Elsie Allen Pomo Basket Collection

           Pomo Basket - photo credit Devyn Breslin""Pomo gift basket photo credit - Devyn Breslin

The Jesse Peter Museum is proud to house, display, and preserve the Elsie Allen Basket Collection. This historically important collection was acquired by the Jesse Peter Museum in 2003. It is rumored that the Smithsonian Museum asked for the Basket collection but was turned down. 

This group of Pomo baskets "reflects a multigenerational family effort - mother to daughter to granddaughter - to collect and preserve the work of relations, friends, and unknown weavers whose baskets were somehow "special". To date, 26 of the native weavers whose baskets are in the collection have been identified, a remarkably high level of documentation." (Remember Your Relations - The Elsie Allen Baskets, Family, and Friends, by Suzanne Abel-Vidor, Dot Brovarney, and Susan Billy)

For centuries, when a Pomo woman died, her baskets were burned or buried with her. As a result, new weavers were unable to refer to their predecessor’s baskets for inspiration and instruction, and the people were losing their legacy as fewer and fewer people learned basket weaving.Elsie Allen showing baskets at the fair, 1980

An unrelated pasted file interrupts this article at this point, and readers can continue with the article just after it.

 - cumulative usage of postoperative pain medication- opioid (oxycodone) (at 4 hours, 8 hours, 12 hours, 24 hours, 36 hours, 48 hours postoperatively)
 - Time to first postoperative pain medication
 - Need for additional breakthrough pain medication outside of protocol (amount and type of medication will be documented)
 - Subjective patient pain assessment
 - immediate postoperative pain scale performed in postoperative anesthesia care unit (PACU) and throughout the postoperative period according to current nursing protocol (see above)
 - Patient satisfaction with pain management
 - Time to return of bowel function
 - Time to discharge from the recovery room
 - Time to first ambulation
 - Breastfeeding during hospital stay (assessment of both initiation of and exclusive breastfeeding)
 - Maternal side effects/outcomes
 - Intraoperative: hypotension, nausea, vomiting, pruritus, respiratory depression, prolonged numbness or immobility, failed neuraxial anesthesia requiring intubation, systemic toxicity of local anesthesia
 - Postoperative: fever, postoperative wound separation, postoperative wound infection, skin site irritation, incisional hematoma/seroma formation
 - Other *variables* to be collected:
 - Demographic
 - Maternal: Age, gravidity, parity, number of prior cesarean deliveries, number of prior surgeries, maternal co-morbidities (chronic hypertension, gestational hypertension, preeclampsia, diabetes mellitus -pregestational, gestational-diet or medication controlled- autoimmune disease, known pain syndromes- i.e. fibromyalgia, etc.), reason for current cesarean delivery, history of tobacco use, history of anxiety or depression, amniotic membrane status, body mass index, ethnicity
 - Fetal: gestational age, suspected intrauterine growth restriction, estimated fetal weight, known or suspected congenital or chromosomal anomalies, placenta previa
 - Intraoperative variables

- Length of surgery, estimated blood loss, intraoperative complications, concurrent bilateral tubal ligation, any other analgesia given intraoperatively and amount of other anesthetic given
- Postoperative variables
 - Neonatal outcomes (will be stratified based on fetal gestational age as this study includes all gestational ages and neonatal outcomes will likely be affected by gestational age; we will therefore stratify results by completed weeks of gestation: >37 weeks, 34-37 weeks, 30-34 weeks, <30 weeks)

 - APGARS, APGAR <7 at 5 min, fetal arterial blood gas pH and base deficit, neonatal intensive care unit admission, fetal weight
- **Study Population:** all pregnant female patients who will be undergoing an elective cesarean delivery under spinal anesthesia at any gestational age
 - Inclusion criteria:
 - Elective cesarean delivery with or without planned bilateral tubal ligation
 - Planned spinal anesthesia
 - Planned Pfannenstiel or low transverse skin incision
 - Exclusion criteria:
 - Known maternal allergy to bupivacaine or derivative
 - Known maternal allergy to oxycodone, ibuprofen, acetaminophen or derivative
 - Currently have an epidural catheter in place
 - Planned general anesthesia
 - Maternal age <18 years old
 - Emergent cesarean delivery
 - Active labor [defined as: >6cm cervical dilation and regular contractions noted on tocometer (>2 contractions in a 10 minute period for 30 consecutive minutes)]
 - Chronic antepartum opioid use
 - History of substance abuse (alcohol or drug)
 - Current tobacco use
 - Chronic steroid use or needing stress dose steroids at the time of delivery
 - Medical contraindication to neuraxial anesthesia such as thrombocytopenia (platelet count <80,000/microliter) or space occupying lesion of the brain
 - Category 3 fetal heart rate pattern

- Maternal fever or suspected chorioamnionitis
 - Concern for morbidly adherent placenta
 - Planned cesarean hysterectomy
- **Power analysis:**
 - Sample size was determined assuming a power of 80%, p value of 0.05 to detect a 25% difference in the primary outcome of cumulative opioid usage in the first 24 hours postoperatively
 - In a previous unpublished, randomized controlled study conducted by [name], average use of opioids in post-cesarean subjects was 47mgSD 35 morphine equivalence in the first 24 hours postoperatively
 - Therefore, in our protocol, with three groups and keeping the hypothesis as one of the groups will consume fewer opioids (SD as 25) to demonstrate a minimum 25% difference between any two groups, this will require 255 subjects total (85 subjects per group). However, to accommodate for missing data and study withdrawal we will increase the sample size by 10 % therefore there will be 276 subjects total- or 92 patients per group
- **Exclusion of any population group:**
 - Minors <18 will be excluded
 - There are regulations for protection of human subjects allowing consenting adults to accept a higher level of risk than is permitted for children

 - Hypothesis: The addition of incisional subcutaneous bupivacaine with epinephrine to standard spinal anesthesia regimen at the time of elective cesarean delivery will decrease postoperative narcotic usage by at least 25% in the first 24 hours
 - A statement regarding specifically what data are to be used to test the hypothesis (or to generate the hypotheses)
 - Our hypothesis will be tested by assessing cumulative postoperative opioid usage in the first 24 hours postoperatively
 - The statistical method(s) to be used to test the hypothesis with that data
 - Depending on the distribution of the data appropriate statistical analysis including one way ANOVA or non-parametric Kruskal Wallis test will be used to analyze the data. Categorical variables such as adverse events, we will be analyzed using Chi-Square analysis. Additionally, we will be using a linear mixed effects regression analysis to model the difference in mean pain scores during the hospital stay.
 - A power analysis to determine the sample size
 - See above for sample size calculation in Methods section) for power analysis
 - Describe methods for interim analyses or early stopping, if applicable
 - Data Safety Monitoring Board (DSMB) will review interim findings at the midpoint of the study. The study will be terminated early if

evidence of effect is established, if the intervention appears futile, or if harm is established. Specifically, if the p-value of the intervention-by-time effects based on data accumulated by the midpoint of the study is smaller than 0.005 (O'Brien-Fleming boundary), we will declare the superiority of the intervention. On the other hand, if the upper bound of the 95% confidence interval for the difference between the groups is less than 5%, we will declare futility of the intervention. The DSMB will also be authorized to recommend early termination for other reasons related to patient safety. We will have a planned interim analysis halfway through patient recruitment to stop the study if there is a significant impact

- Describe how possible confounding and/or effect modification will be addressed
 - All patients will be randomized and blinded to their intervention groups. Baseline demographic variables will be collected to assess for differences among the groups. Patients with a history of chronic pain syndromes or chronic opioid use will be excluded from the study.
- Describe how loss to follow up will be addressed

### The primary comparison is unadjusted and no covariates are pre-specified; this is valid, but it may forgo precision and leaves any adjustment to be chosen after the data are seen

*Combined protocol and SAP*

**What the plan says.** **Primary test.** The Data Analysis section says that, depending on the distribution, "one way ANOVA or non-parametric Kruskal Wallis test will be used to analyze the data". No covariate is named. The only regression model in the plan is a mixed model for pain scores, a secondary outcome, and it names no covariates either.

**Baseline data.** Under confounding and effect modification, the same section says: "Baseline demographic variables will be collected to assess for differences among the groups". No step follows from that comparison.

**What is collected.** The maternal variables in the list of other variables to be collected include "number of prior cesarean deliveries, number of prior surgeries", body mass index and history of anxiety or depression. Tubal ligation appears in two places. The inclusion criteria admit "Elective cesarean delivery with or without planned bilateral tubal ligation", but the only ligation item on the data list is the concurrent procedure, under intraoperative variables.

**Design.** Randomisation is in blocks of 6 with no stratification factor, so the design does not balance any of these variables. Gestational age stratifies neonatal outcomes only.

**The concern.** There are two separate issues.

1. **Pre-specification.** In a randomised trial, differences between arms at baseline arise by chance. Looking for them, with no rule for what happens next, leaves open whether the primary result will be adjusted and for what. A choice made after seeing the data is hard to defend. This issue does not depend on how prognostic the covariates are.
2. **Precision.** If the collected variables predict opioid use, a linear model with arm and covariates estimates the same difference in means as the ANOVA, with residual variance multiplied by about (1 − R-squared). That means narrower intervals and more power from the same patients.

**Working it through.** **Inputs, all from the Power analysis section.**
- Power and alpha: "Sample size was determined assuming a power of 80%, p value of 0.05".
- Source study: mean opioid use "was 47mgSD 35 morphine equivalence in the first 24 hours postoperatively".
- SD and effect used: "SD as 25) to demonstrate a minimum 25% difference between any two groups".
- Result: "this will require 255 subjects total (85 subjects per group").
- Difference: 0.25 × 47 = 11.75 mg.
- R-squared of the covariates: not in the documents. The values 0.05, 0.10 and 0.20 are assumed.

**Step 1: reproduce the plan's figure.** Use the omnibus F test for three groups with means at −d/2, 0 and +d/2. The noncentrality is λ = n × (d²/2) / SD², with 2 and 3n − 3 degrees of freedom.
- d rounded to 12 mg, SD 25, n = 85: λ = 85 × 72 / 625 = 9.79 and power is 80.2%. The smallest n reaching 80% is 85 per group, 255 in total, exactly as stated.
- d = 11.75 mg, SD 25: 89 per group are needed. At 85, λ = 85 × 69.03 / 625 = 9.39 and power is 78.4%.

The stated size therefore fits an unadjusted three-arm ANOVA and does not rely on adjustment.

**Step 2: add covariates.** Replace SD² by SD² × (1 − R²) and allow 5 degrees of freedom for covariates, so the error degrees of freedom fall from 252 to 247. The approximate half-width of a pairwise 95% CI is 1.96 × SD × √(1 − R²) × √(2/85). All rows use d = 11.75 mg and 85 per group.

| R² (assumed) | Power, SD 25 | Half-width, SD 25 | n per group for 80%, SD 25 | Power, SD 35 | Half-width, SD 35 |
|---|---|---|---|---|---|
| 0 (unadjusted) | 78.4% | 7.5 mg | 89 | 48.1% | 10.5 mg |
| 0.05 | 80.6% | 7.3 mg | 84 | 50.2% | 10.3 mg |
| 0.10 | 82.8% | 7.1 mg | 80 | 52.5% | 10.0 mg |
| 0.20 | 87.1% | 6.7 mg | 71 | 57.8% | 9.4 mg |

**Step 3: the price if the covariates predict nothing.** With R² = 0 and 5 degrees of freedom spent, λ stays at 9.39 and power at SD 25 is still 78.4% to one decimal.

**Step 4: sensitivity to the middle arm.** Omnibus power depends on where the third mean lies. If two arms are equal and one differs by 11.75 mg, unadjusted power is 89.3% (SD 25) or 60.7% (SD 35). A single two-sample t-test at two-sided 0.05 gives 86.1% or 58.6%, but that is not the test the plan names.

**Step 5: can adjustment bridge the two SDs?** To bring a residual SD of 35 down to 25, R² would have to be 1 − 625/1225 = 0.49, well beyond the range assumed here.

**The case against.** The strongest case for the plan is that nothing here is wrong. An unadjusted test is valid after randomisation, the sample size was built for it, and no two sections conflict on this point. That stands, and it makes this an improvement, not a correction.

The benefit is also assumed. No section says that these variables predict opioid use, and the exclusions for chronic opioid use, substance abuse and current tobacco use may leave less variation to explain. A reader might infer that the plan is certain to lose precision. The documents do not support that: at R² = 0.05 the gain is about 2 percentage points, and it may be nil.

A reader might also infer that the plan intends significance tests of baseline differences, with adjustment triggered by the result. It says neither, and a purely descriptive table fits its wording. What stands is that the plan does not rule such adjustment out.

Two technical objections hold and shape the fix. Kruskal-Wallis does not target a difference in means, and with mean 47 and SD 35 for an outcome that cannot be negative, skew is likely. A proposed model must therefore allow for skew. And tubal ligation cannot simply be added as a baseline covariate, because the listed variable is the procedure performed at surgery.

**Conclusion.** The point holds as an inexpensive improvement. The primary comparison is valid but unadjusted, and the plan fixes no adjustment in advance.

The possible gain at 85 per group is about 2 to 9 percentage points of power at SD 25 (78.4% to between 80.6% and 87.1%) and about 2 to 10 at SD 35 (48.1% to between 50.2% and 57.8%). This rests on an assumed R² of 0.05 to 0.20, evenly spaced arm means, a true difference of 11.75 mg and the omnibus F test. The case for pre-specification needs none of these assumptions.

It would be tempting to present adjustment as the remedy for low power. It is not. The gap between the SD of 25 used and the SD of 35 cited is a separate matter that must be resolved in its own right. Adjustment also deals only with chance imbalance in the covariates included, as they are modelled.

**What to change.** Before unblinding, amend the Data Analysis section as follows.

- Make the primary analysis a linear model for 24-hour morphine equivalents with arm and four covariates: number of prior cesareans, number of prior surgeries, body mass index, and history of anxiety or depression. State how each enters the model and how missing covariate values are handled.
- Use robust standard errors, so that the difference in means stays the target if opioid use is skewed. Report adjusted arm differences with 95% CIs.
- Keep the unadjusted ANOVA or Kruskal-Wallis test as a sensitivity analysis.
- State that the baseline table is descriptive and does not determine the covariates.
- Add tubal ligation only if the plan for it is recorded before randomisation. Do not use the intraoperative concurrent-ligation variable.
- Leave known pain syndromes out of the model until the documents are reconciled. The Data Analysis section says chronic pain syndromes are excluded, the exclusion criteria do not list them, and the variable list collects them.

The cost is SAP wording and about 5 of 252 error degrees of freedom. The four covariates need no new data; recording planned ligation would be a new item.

Elsie Comanche Allen (1899-1990), was born in Sonoma County and was a longtime resident of Ukiah in Mendocino County. She began weaving as a child, but only devoted herself to weaving and teaching full time until retirement age. It was a passion she shared with her mother, Annie Ramon Burke (1876-1962), the originator of the Allen Collection, who defied Pomo tradition by asking her daughter to promise not to destroy her baskets when she died.

Elsie took her mother’s request to heart and worked tirelessly to change Pomo burial traditions and add to the basket collection, which eventually grew to 131 baskets. It is the largest collection in existence with an exceptionally high level of documentation, and it is the only Pomo Basket collection known to have been formed by a weaver. Over 90 of the baskets in the collection are documented to 26 Pomo weavers, with about 30 attributed to Elsie Allen’s immediate family. The baskets in the collection date from the late 19th century to the 1980’s.

This extraordinarily beautiful collection contains both functional and gift baskets, and reflects the masterful skill of some of the greatest basket weavers in the world.